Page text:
Thanks to all who applied for a grant in the second round of The Ocean Project’s Small Grants Program!
We had an even more competitive pool of applicants this second round and lots of great ideas. Our Advisory Board had a challenging time deciding on the award winners.
After an extensive selection process, we are pleased to announce the following grant recipients:
• Gladys Porter Zoo, $15,000, for “Students Teaching Students: Champions of the Blue”, which partners middle and high school youth with achievement-oriented university students to develop the groundwork for stewardship of the oceans. This program will focus on reaching at-risk, minority teens in Brownsville, which is only 25 miles from the Gulf of Mexico but where many youth know little about its life or threats, and how they can take positive action in their communities.
• The Florida Aquarium, $9,975, for “Instilling a Lifelong Conservation Ethic in Middle School Students” which will track classroom outcomes as a result of professional development workshops for middle school teachers who then mentor their students to lead conservation projects at their school.
• Fresno Chaffee Zoo, $15,000, for “Teen LEADERS (Lead by Educating with Activities and Demonstrations on the Environment, Resources and Sciences)”. Teen LEADERS will be trained in issues related to ocean and watershed pollution, age-appropriate conservation and stewardship actions and how to successfully facilitate water-focused activities with zoo guests. Training curriculum and activities are designed to 1) inspire first-hand behavior change, 2) create a “ripple effect” of those changes on friends, family and zoo guests.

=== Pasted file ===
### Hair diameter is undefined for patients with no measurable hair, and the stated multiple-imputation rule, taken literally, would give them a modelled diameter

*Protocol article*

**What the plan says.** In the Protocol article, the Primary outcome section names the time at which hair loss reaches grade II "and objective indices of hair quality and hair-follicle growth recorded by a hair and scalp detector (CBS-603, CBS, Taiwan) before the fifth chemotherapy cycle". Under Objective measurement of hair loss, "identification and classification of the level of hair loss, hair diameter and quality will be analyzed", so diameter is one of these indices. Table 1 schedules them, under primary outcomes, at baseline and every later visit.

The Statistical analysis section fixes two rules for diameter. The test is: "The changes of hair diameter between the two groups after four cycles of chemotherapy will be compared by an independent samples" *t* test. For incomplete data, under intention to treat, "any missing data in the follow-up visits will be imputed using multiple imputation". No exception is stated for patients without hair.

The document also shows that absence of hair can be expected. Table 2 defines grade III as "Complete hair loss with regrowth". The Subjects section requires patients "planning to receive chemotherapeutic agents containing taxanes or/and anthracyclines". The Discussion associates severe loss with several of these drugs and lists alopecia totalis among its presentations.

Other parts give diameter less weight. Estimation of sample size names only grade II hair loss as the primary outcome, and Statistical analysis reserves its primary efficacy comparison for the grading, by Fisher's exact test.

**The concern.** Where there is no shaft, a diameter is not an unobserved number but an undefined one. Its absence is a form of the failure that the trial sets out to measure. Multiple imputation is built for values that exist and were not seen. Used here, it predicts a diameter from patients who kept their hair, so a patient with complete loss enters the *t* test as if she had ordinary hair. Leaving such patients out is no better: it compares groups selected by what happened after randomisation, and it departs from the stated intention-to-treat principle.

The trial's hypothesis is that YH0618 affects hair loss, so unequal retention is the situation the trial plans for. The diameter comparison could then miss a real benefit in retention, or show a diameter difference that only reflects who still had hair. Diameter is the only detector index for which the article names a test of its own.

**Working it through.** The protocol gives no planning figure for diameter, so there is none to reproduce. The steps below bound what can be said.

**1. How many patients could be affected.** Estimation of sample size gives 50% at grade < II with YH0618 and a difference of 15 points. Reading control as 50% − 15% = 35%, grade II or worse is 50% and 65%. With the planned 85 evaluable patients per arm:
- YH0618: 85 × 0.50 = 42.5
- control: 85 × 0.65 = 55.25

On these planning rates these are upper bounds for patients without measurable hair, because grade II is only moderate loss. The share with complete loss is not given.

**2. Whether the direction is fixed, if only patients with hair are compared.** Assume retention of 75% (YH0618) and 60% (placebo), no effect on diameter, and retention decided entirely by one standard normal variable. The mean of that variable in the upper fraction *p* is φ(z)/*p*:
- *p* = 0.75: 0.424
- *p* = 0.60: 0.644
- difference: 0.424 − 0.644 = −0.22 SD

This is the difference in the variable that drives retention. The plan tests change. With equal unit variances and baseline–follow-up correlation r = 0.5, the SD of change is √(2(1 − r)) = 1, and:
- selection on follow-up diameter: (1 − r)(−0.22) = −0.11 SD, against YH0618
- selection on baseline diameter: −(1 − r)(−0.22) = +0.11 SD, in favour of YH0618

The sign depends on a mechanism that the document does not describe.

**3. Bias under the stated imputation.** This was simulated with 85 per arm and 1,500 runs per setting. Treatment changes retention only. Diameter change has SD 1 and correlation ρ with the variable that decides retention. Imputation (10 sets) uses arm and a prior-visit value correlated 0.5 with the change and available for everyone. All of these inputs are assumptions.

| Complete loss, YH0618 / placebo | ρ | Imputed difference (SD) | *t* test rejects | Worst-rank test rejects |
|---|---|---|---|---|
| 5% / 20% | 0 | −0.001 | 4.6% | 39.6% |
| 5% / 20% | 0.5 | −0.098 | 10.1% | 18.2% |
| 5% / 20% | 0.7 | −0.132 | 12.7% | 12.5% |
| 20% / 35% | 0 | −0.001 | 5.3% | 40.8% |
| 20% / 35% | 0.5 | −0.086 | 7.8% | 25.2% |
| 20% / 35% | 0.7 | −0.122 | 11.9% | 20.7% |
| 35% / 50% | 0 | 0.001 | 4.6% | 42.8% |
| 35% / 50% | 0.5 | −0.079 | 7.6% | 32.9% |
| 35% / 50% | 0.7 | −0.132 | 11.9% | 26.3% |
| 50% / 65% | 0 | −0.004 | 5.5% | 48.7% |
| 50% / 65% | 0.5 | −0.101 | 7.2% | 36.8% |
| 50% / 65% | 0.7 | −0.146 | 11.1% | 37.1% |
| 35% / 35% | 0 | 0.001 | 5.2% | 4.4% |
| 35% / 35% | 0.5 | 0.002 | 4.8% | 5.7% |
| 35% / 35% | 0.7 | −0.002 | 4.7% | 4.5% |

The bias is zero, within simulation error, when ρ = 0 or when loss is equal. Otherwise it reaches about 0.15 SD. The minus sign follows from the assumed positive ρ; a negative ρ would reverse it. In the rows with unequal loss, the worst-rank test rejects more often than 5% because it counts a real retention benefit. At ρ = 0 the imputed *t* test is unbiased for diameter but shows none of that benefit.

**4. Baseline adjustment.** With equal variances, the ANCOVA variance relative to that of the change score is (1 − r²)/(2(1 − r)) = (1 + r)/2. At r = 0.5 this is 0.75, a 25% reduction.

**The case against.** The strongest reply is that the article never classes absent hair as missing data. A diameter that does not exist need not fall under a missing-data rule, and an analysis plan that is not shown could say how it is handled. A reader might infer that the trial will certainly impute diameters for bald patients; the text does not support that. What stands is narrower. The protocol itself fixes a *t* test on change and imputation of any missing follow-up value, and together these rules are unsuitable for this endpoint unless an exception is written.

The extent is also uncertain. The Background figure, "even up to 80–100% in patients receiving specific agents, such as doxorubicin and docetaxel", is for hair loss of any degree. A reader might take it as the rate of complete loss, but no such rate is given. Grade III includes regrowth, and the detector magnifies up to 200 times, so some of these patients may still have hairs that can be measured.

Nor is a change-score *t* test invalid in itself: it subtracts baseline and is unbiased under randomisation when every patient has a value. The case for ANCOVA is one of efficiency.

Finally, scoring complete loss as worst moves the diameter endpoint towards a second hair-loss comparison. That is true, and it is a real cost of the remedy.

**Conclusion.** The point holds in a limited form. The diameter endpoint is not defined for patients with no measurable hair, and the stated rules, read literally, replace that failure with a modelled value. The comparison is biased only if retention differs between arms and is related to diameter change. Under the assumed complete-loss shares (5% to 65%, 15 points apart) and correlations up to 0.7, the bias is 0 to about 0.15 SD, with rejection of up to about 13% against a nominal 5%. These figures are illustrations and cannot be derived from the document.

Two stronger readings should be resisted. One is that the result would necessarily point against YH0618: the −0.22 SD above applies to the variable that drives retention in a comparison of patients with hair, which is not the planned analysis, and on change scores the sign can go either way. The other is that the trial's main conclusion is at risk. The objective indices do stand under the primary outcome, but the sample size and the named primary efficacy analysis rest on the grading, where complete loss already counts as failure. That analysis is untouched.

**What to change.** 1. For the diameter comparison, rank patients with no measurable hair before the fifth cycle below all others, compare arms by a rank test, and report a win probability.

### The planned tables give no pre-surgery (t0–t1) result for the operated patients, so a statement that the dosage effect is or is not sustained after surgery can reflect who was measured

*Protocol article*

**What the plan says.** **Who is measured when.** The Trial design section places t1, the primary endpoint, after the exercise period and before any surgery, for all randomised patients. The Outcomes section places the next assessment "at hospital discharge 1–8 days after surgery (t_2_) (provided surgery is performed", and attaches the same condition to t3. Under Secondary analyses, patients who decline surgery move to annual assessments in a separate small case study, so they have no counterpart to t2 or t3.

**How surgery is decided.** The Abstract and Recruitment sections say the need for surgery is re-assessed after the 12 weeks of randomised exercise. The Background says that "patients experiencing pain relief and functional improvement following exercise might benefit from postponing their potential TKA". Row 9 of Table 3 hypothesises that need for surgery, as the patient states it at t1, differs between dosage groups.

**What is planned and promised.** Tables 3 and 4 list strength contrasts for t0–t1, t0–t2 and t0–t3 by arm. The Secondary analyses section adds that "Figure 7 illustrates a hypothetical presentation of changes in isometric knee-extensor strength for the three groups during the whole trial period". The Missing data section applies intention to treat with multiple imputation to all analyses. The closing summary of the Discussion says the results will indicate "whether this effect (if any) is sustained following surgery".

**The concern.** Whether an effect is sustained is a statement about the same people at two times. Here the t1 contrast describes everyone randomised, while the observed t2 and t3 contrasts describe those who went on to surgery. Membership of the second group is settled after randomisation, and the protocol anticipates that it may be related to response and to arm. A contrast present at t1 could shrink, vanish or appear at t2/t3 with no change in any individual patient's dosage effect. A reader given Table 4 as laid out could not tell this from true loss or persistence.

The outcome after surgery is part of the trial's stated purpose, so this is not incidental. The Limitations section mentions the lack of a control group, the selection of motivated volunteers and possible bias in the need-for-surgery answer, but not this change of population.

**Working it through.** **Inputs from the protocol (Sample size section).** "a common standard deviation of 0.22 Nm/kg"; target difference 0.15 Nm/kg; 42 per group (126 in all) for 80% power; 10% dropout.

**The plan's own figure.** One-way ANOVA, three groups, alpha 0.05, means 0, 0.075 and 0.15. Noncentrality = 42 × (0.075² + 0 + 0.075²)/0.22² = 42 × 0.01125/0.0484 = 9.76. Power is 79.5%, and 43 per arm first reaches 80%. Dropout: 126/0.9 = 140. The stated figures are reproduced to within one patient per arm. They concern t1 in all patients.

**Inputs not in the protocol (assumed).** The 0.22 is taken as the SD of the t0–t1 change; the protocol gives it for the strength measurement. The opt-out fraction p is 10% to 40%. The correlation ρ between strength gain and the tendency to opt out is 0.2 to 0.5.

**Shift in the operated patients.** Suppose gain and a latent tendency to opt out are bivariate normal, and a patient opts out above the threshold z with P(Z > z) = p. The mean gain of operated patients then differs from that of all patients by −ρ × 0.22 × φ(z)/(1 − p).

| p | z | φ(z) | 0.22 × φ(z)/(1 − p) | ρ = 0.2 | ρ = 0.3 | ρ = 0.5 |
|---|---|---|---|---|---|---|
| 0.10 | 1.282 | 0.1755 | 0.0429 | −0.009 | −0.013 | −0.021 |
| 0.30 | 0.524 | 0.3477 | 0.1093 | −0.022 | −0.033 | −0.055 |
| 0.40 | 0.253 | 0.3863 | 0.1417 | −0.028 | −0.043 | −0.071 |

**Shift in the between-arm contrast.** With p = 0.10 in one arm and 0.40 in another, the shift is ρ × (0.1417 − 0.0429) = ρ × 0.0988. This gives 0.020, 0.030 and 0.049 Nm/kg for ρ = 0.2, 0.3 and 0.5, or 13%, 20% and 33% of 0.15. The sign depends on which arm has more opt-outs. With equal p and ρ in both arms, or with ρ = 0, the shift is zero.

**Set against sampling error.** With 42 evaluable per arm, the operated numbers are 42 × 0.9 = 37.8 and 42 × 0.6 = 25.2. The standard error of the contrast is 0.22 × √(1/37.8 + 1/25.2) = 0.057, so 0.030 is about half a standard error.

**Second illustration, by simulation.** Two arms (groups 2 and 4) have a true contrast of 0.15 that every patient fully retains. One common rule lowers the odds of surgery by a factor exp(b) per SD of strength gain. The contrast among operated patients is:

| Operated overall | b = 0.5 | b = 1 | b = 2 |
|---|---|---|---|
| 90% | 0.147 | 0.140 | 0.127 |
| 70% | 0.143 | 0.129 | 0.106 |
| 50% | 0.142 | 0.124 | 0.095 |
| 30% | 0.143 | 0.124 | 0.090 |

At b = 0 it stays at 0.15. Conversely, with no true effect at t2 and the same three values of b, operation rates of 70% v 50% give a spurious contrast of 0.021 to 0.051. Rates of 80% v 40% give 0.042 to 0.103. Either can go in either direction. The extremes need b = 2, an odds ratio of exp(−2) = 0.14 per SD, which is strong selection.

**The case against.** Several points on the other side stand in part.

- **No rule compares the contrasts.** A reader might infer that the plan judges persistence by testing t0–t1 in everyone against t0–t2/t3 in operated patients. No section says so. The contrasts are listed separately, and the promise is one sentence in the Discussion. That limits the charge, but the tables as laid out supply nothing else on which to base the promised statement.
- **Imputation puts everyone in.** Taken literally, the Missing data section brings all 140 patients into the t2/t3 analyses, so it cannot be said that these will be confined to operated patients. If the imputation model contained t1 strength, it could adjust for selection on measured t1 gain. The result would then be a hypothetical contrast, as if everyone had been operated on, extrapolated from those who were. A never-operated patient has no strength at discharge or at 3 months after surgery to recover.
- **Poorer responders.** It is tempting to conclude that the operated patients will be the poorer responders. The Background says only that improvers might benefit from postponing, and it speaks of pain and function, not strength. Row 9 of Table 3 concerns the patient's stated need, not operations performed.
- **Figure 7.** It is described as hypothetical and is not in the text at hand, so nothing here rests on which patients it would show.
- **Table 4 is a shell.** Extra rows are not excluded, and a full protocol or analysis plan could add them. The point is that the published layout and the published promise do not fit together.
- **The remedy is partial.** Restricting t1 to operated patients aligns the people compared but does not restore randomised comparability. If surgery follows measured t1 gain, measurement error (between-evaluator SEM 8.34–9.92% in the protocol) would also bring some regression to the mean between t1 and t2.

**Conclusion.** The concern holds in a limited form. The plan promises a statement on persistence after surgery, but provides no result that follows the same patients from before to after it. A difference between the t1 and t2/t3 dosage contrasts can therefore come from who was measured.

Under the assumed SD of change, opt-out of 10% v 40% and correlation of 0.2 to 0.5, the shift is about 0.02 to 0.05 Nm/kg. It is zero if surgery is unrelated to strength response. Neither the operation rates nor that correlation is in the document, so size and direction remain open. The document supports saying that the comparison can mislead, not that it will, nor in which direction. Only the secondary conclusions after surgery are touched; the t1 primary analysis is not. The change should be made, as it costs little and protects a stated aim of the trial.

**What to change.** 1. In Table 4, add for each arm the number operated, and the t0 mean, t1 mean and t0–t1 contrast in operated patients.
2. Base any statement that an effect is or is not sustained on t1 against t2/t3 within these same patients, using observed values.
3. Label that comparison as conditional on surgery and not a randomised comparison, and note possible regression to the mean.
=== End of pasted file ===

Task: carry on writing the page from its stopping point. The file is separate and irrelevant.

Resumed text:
• Lincoln Park Zoo, $15,000, for “Teen-Driven Climate Change Campaigns at Lincoln Park Zoo and Chicago Botanic Garden” to help LPZ and CBG launch youth-driven campaigns to carry climate change messages to a Midwest audience.
• New England Aquarium, $15,000, for “Live Blue Ambassadors: Environmental Service Learning for Teens.” This service learning program will inspire and steer teens toward becoming “future ocean protectors” by 1) bringing teens from different backgrounds together to achieve common goals; 2) ensuring teens understand the science behind each project; 3) offering hands-on conservation experience; and 4) encouraging participants to promote environmental protection among their friends, families and communities.
For our next funding cycle of the Small Grants Program, we will send out an RFP in June, with proposals due by September 1, 2012.